In this, the first full-length study of Clayton Eshleman’s poetry, poet and scholar Paul Christensen descends into the torch-lit underworld, the cave of the soul, that Eshleman has been exploring in his work for more than three decades. “In the caves of Dordogne,” Christensen writes, “Eshleman discovered an underworld in actuality, a labyrinth in which Paleolithic humanity daubed and slashed their marks, their primordial psychic images.” He also found a controlling metaphor for all his mature poetry: “For Eshleman, these markings were a first language, and they represent the primal separation between sleep and waking,” between the darkness of pre-consciousness and the light of self-awareness, between the amoral animal (which simply “is”) and the guilty man (who is tortured by the realization “I am”).
More than a penetrating study of Eshleman and his mythmaking, Minding the Underworld is an exploration of Eshleman’s poetic generation. Eshleman is perhaps the most accomplished of a group of poets, sometimes called the “deep imagists,” whose “critical interests and artistic vision arose in the early days of postmodern thought and have worked out in common many of the main themes of postmodernism in their poetry.” The artistic father of this group is Charles Olson; its many members include Robert Kelly, Diane Wakoski, Jerome Rothenberg, Armand Schwerner, and David Antin. “To treat the themes and strategies of Eshleman is, in a way, to deal with all the other figures in his circle as well. Despite all their individual differences . . . they follow a similar program of psychological self-analysis and mythopoeic critique of contemporary life.” They are, in Christensen’s view, “the only real extensions of postmodern writing after Olson.”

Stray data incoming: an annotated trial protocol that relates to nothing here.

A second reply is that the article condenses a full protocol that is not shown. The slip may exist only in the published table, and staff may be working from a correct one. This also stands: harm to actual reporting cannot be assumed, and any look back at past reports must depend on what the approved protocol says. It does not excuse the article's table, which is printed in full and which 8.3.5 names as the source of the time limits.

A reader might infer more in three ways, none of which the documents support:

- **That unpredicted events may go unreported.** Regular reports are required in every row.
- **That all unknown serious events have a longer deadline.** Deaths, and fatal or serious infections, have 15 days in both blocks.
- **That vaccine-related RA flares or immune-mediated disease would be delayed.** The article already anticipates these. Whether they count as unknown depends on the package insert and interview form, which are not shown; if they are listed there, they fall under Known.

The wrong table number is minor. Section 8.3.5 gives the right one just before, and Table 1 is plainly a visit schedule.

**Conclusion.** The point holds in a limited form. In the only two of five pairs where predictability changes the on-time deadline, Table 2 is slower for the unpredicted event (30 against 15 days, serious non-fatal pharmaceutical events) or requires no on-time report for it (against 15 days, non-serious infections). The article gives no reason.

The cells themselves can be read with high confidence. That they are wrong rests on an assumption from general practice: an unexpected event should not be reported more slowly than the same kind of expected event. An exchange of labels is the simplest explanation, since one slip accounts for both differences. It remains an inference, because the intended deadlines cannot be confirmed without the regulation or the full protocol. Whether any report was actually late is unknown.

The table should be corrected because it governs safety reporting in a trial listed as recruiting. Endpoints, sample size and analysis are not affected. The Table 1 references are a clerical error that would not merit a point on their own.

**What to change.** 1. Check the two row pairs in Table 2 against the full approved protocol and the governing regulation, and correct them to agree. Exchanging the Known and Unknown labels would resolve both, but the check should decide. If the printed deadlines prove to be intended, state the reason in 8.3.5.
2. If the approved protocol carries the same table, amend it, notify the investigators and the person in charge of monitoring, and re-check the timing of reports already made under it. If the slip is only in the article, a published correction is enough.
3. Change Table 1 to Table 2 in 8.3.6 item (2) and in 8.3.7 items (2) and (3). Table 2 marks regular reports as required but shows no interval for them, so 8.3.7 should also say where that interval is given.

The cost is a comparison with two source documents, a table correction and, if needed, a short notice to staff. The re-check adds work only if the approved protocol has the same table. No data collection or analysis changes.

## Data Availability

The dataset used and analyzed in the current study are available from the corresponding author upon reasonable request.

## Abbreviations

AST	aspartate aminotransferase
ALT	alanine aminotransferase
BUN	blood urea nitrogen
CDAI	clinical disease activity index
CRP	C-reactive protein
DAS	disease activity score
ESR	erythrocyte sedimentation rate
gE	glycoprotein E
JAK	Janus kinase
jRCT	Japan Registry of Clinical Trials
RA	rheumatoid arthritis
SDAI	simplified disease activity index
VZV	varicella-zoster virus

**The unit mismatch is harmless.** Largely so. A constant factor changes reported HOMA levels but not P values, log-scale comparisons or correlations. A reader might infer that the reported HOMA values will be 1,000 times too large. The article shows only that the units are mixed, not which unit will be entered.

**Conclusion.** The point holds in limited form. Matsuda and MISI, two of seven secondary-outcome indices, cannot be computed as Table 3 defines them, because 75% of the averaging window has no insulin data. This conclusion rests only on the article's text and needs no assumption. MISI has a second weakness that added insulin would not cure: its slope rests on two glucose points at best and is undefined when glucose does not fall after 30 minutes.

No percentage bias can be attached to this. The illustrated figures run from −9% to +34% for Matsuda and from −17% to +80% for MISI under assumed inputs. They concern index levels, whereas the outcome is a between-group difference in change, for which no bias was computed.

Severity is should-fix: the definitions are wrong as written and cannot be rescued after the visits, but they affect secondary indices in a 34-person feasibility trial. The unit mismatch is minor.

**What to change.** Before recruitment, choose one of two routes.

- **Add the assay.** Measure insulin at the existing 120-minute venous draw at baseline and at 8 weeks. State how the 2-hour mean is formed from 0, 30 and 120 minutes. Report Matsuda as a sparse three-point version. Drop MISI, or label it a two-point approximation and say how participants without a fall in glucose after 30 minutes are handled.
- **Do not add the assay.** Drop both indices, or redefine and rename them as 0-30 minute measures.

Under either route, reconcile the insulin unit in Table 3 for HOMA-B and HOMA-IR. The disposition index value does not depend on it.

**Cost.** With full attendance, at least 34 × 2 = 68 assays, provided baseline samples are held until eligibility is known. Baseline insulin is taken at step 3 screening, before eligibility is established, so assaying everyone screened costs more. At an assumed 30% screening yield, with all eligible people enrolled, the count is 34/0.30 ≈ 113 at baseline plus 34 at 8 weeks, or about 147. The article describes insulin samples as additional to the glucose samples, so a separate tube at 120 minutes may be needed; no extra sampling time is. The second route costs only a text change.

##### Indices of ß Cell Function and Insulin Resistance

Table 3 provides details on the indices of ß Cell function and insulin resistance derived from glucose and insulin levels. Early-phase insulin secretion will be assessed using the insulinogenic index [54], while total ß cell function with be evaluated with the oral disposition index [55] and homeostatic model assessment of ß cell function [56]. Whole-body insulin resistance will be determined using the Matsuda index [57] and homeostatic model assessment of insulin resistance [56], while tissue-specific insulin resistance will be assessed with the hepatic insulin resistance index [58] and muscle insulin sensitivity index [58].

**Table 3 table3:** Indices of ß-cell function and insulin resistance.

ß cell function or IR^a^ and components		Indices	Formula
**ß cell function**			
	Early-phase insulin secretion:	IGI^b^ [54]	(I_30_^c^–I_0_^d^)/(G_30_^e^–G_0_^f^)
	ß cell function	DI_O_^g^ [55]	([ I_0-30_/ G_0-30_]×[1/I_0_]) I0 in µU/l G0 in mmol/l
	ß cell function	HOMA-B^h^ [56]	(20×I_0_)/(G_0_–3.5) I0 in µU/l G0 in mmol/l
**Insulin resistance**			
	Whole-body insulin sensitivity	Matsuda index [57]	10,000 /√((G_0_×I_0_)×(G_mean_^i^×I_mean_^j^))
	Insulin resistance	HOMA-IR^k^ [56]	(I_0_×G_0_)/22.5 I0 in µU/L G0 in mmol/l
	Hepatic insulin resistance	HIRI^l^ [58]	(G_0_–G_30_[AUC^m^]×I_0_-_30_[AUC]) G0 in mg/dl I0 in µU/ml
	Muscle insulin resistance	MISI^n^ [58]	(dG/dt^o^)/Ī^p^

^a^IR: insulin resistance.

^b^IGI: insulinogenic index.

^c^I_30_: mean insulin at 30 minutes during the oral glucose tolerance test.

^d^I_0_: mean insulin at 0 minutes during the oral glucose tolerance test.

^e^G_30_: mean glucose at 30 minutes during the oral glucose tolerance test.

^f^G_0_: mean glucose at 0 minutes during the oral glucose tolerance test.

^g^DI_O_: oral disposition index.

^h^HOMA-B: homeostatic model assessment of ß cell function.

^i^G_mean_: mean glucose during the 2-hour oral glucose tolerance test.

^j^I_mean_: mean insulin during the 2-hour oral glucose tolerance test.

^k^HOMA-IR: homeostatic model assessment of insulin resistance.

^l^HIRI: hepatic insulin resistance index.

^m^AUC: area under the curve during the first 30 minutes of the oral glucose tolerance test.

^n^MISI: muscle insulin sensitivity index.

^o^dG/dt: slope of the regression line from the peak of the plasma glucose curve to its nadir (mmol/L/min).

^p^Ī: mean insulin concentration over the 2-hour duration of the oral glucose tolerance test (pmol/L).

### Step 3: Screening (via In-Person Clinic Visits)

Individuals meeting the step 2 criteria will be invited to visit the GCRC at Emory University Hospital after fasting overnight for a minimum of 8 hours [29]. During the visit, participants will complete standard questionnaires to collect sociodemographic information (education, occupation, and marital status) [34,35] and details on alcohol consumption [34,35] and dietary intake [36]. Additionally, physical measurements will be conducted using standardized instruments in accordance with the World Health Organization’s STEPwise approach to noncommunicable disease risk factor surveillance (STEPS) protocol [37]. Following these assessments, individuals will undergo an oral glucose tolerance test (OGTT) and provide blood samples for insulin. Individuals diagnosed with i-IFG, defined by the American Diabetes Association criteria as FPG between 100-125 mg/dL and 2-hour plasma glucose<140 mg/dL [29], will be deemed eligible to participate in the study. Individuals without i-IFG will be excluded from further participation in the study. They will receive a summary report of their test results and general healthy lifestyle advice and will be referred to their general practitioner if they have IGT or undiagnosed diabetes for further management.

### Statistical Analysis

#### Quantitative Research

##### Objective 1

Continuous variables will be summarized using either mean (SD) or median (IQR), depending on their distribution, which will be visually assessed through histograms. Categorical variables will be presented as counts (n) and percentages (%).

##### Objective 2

Eshleman’s search for a “way out” of modern life, which led him to conceive of the underworld as pre-consciousness, joins his work not only to his fellow “deep imagists” but also to a much larger force within experimental writing of this era—”the postmodern revival of pagan thought and the wisdom of the dream.” “It is Eshleman’s peculiar minding of that underworld of the self,” Christensen concludes, “that is his unique poetic achievement.”